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    1. Some Excess Weight May Boost Colon Cancer Survival

      By Robert Preidt HealthDay Reporter THURSDAY, May 19, 2016 (HealthDay News) -- In what may come as a bit of a surprise, a new study found that overweight colon cancer patients tended to have better survival than their normal-weight peers. "Overweight and obesity have been identified as risk factors

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    2. ADHD Can First Appear in Young Adulthood for Some

      By Robert Preidt HealthDay Reporter WEDNESDAY, May 18, 2016 (HealthDay News) -- A new British study suggests that attention-deficient hyperactivity disorder (ADHD) may often develop in the young adult years. Researchers at Kings College London looked at long-term data from 2,200 British twins. They

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    3. Tumor Location Affects Colon Cancer Survival

      By Steven Reinberg HealthDay Reporter WEDNESDAY, May 18, 2016 (HealthDay News) -- Your survival odds against colon cancer may depend on which side of your colon the tumor develops, new research contends. In a study of more than 1,000 men and women with colon cancer that had spread, those whose tumor

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    4. Giving Certain Foods Early May Cut Allergy Risk

      By Serena Gordon HealthDay Reporter WEDNESDAY, May 18, 2016 (HealthDay News) -- Doctors have long warned parents to delay introducing certain foods to babies to decrease the risk of a potential allergic reaction, but a new study suggests that strategy probably doesn't help. The study of about 1,400

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    5. Drug May Help Kids With Sickle Cell Breathe Easier

      By Amy Norton HealthDay Reporter WEDNESDAY, May 18, 2016 (HealthDay News) -- Children with sickle cell disease may breathe easier when they're given hydroxyurea -- an effective, but underused, drug for the disease, new research suggests. In a study of 94 young people with sickle cell, researchers fo

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    6. Is Your City One of America's Fittest?

      By Robert Preidt HealthDay Reporter WEDNESDAY, May 18, 2016 (HealthDay News) -- Washington, D.C., is the fittest city in the United States for the third straight year, a new report shows. Minneapolis-St. Paul came in second and Denver moved up from sixth last year to third this year, the report said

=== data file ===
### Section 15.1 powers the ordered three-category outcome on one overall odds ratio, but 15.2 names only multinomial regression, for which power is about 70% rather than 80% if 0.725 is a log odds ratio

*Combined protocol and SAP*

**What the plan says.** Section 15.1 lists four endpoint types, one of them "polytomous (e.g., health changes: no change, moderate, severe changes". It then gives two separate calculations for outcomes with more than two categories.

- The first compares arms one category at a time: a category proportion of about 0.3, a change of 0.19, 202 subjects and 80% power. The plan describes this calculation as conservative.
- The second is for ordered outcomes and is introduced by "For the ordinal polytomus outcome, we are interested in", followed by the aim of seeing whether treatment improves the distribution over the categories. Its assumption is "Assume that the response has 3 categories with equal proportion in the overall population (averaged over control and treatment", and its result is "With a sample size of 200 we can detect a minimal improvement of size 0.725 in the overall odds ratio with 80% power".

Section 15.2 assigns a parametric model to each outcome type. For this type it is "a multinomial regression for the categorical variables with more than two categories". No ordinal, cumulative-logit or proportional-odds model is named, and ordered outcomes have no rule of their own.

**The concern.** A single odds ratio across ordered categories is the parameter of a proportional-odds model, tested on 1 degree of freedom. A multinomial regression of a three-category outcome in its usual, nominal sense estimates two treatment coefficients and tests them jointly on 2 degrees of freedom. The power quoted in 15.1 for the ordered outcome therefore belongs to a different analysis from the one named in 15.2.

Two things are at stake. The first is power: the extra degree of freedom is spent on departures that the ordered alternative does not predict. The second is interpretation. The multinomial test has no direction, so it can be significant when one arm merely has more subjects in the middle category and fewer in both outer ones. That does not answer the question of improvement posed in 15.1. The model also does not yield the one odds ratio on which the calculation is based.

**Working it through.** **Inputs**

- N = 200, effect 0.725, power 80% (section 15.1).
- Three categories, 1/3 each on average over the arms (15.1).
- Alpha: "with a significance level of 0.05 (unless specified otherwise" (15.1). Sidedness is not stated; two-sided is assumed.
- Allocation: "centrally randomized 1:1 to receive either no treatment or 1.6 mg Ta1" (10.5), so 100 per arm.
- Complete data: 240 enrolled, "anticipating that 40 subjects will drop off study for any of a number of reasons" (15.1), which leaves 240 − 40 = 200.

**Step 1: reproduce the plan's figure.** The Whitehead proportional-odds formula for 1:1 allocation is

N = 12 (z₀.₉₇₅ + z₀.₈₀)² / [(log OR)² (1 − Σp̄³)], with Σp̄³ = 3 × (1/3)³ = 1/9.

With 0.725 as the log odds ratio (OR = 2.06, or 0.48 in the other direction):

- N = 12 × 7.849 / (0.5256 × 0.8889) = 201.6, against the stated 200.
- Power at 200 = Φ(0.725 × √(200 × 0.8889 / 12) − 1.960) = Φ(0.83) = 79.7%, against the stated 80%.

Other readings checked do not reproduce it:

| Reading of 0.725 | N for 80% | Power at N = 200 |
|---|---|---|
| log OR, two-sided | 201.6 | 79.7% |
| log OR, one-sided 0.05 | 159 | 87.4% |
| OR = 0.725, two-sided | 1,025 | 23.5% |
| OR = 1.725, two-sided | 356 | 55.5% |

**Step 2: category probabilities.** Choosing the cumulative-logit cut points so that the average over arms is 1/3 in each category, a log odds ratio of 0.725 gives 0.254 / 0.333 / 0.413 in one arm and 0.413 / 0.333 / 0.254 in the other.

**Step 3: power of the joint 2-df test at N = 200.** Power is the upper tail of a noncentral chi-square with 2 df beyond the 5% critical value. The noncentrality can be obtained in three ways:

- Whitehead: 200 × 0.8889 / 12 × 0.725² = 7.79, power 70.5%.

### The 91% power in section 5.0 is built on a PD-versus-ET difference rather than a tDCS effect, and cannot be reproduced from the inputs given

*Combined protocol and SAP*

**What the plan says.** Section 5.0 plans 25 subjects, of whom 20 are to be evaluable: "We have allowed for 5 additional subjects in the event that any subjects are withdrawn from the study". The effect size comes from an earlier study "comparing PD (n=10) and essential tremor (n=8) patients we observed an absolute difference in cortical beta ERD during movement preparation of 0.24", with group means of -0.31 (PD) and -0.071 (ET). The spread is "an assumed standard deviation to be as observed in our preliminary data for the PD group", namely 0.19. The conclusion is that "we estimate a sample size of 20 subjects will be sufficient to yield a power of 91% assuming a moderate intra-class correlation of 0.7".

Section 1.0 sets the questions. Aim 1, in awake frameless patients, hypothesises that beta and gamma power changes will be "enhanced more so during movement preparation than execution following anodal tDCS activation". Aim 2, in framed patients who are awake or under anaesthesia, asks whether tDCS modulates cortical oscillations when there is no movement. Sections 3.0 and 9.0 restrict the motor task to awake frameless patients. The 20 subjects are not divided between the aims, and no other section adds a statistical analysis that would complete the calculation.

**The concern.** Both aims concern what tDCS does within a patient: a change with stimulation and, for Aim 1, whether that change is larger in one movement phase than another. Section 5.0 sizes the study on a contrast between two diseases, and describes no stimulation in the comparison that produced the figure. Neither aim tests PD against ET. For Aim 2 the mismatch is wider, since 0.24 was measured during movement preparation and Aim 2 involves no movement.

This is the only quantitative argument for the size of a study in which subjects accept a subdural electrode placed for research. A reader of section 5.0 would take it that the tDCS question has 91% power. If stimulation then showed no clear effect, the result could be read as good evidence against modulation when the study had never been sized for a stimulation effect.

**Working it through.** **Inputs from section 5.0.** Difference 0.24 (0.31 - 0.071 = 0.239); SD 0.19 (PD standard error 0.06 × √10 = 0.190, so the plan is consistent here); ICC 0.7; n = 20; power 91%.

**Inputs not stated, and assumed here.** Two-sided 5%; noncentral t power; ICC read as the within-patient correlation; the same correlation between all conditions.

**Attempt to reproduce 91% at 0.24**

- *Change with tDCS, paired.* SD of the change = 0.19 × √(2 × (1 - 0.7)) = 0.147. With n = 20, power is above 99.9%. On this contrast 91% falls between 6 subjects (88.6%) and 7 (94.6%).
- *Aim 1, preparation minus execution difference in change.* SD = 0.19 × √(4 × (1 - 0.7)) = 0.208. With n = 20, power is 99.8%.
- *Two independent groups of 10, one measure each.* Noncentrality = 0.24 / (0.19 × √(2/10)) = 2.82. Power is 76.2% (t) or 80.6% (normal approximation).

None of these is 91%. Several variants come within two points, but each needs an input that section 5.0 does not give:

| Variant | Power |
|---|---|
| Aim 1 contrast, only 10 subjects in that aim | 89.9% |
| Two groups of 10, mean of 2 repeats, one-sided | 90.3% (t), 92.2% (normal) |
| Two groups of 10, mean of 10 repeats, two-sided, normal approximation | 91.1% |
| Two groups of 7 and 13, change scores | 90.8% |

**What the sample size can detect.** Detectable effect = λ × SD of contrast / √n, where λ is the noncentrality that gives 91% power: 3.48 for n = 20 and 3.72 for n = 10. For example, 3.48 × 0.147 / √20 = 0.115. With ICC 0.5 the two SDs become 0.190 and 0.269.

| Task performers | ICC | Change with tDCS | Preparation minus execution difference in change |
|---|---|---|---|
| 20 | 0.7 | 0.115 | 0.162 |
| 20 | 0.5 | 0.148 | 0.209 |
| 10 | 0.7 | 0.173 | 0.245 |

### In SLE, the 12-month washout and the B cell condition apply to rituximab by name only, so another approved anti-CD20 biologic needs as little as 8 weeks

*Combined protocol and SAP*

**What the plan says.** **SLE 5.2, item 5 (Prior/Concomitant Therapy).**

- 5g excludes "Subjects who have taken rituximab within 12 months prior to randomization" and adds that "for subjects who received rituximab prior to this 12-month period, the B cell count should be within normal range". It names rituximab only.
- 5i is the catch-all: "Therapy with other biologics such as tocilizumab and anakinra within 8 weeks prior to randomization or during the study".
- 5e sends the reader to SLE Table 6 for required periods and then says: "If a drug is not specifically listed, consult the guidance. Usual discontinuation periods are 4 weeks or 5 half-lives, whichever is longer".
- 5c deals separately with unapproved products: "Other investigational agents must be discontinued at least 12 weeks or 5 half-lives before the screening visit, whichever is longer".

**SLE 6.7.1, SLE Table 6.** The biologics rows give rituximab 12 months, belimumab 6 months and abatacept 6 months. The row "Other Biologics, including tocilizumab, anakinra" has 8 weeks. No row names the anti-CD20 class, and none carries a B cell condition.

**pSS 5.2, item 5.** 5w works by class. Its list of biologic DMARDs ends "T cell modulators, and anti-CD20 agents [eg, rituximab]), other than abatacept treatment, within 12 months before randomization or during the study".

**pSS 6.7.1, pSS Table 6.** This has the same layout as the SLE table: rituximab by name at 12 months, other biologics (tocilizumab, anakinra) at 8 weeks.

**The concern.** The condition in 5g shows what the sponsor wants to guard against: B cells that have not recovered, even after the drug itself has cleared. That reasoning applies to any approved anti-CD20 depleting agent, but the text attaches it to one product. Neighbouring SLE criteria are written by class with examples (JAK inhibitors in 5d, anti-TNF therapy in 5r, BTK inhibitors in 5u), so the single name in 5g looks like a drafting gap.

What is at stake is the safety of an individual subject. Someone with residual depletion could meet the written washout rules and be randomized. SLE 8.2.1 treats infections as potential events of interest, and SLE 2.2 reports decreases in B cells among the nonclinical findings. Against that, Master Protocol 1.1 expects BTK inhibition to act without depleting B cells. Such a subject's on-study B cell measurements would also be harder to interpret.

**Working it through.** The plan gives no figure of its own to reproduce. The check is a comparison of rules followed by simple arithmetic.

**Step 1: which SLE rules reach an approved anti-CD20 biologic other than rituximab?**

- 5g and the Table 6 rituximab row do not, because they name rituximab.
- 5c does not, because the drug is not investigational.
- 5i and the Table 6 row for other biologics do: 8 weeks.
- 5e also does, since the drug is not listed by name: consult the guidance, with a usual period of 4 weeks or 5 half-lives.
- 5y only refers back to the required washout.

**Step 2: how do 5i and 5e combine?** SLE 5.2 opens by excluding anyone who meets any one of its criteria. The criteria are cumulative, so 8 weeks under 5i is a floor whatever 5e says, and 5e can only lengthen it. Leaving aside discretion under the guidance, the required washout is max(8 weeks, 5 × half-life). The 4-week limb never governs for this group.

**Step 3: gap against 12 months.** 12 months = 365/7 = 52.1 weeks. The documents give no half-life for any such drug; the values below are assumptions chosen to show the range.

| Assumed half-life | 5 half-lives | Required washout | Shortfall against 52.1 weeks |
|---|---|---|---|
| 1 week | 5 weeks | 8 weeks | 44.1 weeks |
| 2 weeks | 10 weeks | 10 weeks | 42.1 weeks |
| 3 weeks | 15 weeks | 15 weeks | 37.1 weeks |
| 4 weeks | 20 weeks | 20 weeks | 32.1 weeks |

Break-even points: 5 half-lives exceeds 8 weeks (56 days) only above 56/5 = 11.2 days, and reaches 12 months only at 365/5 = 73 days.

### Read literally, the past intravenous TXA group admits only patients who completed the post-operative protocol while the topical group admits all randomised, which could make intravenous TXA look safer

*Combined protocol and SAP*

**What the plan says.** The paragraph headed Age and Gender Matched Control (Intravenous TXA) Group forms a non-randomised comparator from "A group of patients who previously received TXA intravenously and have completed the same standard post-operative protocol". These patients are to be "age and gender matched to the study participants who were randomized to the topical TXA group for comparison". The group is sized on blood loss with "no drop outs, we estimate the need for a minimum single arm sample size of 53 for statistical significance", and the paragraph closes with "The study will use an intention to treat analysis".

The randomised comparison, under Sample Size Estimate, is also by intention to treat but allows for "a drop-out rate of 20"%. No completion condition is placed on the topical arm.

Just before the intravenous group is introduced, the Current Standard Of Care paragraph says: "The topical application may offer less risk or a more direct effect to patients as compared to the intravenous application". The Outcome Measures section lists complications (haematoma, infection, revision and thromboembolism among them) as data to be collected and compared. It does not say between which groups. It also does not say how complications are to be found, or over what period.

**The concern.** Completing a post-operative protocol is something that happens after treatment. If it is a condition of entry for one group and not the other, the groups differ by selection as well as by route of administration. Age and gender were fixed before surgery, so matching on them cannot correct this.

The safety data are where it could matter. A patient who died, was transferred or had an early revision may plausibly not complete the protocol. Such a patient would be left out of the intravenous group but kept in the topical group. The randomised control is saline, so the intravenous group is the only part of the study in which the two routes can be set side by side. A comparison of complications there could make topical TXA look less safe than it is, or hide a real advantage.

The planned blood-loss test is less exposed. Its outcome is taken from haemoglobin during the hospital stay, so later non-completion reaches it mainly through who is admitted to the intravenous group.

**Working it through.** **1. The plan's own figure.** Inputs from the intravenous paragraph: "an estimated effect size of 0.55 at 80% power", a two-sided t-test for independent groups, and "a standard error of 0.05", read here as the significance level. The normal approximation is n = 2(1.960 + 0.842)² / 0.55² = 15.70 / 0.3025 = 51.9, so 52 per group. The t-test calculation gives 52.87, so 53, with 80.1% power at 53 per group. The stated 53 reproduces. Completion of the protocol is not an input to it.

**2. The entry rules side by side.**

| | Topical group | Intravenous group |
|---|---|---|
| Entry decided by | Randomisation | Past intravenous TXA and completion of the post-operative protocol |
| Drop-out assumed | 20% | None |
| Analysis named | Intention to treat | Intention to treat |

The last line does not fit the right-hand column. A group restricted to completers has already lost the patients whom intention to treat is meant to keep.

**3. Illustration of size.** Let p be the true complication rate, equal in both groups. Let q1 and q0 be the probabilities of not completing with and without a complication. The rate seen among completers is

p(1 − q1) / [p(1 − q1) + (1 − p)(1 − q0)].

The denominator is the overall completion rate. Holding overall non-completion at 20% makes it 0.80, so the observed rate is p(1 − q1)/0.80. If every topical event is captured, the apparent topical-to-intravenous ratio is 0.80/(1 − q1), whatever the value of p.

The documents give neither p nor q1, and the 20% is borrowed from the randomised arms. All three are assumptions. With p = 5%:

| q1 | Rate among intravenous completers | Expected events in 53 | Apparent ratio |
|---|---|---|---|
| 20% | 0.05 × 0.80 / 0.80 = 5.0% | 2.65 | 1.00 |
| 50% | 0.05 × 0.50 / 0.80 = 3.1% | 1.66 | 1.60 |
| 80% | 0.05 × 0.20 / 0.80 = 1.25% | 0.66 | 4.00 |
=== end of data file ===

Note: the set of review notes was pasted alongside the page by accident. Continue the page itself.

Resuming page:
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    7. Early Palliative Care Seems to Help Caregivers Too

      By Robert Preidt HealthDay Reporter WEDNESDAY, May 18, 2016 (HealthDay News) -- Palliative care that's offered soon after a terminal cancer diagnosis can also help caregivers, a new study indicates. "This study suggests that early palliative care creates a powerful positive feedback loop in families

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    8. Triclosan May Not Be a Dirty Word After All

      By Mary Elizabeth Dallas HealthDay Reporter WEDNESDAY, May 18, 2016 (HealthDay News) -- Triclosan, an ingredient used in some antibacterial products and toothpaste, is a dirty word in certain circles. But triclosan might not cause the harms that some fear, new research suggests. "There are a lot of

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    9. High HIV Rates for Gay Men in Some Southern Cities

      By Robert Preidt HealthDay Reporter WEDNESDAY, May 18, 2016 (HealthDay News) -- Rates of HIV infection among gay and bisexual men are approaching 30 percent to 40 percent in some southern U.S. cities, a new report finds. According to the study, about 39.5 percent of gay and bisexual men in Jackson,

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    10. Epilepsy Drug Lyrica Linked to Birth Defects Risk

      By Steven Reinberg HealthDay Reporter WEDNESDAY, May 18, 2016 (HealthDay News) -- The widely prescribed drug pregabalin (Lyrica) may slightly increase the risk for birth defects, a new study suggests. In a small study, researchers found that among women taking Lyrica during the first trimester of pr

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